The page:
3.1. Molecular Hamiltonians

A molecular Hamiltonian is typically set up in three steps. First, you load or construct a molecular geometry. Then, you generate a Gaussian basis set for this molecule. Finally, you can calculate all kinds of matrix elements with that basis to define a Hamiltonian.

3.1.1. Specifying the molecular geometry

HORTON can load/dump the molecular geometry from/to different file formats. The file format is determined automatically using the extension or prefix of the filename. For more information on supported file formats, refer to Data file formats (input and output). Reading the molecular geometry from file

The molecular geometry can be read from file using the method from_file() of the IOData class,

mol = IOData.from_file(filename) Constructing a molecular geometry from scratch

You can also generate molecular geometries with Python code. The following example constructs a ring of Hydrogen atoms and writes it to an XYZ file


import numpy as np

from horton import *  # pylint: disable=wildcard-import,unused-wildcard-import

# Define the ring.
natom = 11
spacing = 1.3  # distance between two neighboring atoms in bohr
radius = spacing/(2*np.sin(np.pi/natom))

# Define the coordinates and elements.
coordinates = np.zeros((natom, 3))
numbers = np.ones(natom, dtype=int)  # must be integers
for iatom in xrange(natom):
    angle = (2*np.pi/natom)*iatom
    coordinates[iatom, 0] = radius*np.cos(angle)
    coordinates[iatom, 1] = radius*np.sin(angle)

# Write the molecule to an XYZ file (optional).
mol = IOData(coordinates=coordinates, numbers=numbers, title='H Ring')

# CODE BELOW IS FOR horton-regression-test.py ONLY. IT IS NOT PART OF THE EXAMPLE.
rt_results = {'coordinates': mol.coordinates}
rt_previous = {
    'coordinates': np.array([
        2.3071525963747455, 0.0, 0.0, 1.9409002724808868, 1.2473408656988467, 0.0,
        0.95842582582035096, 2.0986598198277173, 0.0, -0.32834204862486149,
        2.2836691095829882, 0.0, -1.5108636425857356, 1.7436295926805356, 0.0,
        -2.2136967052780125, 0.65000000000000002, 0.0, -2.213696705278013,
        -0.64999999999999936, 0.0, -1.5108636425857362, -1.7436295926805354, 0.0,
        -0.32834204862486199, -2.2836691095829882, 0.0, 0.95842582582035007,
        -2.0986598198277178, 0.0, 1.9409002724808868, -1.2473408656988465, 0.0
    ]).reshape(11, 3),

3.1.2. Specifying the basis set

HORTON supports basis sets consisting of generally contracted Cartesian Gaussian functions up to a maximum angular momentum of seven (I functions). HORTON is using the same basis set format as NWChem, and the basis sets can be downloaded from the EMSL webpage (https://bse.pnl.gov/bse/portal).

HORTON is distributed with most of the popular basis sets. A list of currently supported built-in basis sets can be found here: Standard basis sets. The basis set for a given molecule is constructed with the function get_gobasis() Unique basis set for all atoms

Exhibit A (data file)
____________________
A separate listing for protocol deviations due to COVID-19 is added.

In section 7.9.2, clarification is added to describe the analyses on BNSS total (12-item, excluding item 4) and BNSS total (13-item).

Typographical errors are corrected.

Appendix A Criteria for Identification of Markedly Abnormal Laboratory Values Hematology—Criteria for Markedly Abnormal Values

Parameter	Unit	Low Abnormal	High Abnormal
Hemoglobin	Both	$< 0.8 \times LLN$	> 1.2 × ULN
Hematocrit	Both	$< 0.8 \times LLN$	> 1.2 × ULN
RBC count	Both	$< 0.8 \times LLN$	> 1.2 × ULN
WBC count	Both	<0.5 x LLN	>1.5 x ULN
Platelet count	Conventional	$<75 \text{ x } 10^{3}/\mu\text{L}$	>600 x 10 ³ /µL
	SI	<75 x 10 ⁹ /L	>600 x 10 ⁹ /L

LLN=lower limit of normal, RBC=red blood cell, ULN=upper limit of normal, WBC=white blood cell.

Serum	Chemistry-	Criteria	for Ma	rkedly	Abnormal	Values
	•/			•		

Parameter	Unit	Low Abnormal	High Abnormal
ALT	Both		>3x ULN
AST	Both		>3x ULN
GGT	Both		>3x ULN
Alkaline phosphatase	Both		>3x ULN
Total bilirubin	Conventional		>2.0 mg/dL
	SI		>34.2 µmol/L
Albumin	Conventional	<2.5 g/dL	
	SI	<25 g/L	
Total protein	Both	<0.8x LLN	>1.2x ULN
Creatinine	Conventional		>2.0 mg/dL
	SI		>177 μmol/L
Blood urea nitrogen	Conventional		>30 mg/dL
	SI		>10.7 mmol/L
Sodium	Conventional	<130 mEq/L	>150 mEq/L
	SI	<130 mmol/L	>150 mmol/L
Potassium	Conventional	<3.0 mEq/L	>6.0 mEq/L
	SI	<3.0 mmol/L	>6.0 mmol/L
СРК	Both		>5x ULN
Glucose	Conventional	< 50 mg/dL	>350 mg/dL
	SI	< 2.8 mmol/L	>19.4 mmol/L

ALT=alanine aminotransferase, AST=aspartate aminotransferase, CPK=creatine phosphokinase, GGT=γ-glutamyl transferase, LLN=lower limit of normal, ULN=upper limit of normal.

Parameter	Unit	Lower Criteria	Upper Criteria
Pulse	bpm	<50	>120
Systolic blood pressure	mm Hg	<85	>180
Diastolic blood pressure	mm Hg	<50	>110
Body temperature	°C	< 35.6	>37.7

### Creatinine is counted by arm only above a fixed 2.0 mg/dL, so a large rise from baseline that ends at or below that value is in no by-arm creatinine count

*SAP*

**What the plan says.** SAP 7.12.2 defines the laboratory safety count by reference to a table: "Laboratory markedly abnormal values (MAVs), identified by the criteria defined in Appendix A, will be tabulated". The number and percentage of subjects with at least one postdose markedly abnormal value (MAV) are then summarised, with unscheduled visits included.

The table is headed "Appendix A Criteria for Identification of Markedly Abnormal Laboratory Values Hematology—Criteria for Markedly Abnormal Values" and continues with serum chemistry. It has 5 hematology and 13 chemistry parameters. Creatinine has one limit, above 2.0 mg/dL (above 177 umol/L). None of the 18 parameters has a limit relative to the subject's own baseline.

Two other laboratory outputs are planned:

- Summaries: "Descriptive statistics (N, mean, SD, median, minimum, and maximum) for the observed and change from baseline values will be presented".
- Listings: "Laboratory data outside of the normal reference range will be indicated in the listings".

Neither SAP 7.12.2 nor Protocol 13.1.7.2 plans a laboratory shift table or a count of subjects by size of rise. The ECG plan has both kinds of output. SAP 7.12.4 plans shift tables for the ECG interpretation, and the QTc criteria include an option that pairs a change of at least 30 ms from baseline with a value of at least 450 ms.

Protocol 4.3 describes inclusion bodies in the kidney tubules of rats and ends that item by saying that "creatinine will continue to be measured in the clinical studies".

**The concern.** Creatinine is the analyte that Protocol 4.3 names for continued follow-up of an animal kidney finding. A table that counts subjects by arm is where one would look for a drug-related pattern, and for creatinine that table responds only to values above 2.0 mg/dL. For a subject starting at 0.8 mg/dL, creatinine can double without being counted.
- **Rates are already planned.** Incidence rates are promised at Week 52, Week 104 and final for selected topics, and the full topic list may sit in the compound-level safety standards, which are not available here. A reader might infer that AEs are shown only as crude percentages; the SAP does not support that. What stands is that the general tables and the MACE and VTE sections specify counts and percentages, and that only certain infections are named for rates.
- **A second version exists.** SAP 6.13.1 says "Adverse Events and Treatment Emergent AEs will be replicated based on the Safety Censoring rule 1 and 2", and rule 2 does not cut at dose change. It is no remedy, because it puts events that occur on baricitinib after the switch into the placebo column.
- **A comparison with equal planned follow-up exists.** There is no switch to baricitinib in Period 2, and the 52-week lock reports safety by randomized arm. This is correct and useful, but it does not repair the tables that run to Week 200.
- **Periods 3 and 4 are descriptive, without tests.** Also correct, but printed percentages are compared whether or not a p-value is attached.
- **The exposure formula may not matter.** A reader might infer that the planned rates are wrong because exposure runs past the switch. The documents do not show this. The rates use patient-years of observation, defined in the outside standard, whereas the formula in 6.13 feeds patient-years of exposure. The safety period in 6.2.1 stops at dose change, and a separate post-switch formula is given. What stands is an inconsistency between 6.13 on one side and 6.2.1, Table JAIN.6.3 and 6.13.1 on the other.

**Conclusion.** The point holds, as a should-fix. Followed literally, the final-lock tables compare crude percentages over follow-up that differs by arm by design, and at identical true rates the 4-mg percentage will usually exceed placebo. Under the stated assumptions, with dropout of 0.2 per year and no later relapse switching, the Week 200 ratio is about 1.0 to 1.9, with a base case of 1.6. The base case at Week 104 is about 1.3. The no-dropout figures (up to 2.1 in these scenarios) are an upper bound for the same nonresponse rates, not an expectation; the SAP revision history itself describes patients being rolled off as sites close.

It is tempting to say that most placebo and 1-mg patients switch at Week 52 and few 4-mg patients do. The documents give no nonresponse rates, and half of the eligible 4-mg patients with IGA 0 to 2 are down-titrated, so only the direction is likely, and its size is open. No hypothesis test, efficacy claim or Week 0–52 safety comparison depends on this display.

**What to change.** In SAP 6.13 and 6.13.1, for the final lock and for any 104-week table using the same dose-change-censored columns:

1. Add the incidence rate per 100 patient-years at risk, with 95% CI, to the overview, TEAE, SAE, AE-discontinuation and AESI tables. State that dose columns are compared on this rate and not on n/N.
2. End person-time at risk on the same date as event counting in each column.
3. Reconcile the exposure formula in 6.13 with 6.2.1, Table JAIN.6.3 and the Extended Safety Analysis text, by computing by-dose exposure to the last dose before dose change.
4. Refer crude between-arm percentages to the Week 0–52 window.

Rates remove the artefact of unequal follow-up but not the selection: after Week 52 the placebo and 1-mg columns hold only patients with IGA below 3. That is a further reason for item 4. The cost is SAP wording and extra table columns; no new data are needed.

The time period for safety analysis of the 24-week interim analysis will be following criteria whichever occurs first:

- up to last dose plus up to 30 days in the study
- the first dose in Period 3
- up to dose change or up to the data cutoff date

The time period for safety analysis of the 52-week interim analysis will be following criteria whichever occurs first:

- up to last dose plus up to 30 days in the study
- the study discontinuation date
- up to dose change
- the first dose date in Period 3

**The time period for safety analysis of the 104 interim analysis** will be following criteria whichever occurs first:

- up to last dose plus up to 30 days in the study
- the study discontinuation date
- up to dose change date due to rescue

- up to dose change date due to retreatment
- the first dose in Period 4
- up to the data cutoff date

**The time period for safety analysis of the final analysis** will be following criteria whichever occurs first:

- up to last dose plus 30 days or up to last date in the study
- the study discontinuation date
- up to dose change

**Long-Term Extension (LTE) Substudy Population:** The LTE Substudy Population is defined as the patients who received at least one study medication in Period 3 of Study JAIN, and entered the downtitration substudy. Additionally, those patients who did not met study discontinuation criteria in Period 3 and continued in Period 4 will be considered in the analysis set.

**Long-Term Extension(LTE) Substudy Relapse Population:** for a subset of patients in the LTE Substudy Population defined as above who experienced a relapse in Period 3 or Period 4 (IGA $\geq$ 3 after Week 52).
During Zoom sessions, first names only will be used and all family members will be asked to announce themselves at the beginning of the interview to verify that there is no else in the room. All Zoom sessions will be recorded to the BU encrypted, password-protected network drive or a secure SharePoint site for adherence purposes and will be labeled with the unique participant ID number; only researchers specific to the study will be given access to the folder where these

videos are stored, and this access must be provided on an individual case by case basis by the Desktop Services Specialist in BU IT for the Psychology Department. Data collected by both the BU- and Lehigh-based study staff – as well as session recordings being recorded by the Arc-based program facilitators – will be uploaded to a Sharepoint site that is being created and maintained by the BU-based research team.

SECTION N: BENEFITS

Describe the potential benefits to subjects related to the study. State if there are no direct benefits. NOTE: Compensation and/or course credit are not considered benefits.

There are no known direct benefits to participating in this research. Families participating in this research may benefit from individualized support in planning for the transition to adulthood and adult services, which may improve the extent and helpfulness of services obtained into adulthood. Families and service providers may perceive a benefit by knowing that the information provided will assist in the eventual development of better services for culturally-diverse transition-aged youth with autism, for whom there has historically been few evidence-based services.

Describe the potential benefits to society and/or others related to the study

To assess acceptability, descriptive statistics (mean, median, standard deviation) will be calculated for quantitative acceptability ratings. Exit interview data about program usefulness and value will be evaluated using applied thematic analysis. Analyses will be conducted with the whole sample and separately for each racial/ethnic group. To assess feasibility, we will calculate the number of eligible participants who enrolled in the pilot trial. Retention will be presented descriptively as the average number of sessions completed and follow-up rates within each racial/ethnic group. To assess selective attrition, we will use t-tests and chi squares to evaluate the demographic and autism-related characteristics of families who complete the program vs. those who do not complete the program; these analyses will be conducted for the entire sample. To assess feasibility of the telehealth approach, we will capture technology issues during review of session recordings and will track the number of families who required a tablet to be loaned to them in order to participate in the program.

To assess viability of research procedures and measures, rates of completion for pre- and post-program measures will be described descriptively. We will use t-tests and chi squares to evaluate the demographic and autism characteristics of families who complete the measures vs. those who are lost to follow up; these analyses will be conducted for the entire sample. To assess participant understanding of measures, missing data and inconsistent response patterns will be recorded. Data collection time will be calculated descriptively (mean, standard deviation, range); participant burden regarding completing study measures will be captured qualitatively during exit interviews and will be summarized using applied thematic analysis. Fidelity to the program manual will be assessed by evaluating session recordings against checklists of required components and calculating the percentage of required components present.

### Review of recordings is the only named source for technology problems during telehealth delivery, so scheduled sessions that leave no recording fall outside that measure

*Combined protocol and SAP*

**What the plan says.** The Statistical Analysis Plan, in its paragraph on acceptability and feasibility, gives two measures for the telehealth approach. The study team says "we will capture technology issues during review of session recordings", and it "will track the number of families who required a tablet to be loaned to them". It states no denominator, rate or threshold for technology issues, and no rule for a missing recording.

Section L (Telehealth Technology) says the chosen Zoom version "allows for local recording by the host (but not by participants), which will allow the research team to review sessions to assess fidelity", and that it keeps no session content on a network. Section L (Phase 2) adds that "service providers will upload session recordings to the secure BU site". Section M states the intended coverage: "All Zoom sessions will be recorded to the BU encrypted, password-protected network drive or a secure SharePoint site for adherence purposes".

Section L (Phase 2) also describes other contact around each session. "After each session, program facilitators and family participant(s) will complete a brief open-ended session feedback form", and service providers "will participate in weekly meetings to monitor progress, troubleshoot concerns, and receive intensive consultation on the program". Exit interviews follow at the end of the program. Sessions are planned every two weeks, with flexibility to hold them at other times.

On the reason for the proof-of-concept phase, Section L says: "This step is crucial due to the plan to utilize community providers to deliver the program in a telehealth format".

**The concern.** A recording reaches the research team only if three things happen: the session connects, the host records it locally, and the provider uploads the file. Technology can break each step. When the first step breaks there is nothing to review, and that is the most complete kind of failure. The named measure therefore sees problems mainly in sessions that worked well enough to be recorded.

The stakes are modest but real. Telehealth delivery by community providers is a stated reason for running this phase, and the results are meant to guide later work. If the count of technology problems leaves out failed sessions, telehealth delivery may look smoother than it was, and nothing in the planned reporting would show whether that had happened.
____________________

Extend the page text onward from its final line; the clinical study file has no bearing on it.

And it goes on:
Usually, you want to define a unique (the same) basis set for the whole system. This can be done by a function call.

obasis = get_gobasis(mol.coordinates, mol.numbers, 'cc-pvdz')

where mol.coordinates and mol.numbers are read from file (see Reading the molecular geometry from file), and cc-pvdz is the cc-pVDZ basis set. Specifying different basis sets for different atoms

In some cases, you may want to specify different basis sets for different atoms. For example, you might like to use the 3-21G basis set for the hydrogen atom, the 6-31G basis set for the carbon atom, and STO-3G for all remaining atoms:

obasis = get_gobasis(mol.coordinates, mol.numbers, 'sto-3g',
                     element_map={'H':'3-21g', 'C':'6-31g'})

where mol.coordinates and mol.numbers are read from file (see Reading the molecular geometry from file), and sto-3g, 3-21g and 6-31g are the basis set names (see Standard basis sets)

Alternatively, the same result can be obtained by substituting the H and C symbols with their atomic numbers:

obasis = get_gobasis(mol.coordinates, mol.numbers, 'sto-3g',
                     element_map={1:'3-21g', 6:'6-31g'})

You can also override the default basis for selected atoms based on their index, i.e. position in the list of atoms that specify the molecule:

obasis = get_gobasis(mol.coordinates, mol.numbers, 'sto-3g',
                     index_map={0:'3-21g', 2:'6-31g'})

The above example uses the 3-21g basis for the first atom, the 6-31g basis for the third atom and the sto-3g basis for all other atoms. Loading custom basis sets from file

You can also use other basis sets besides the ones that are shipped with HORTON. It is assumed that the basis is available in NWChem format:

mybasis = GOBasisFamily('myname', filename='mybasis.nwchem'),
obasis = get_gobasis(mol.coordinates, mol.numbers, mybasis)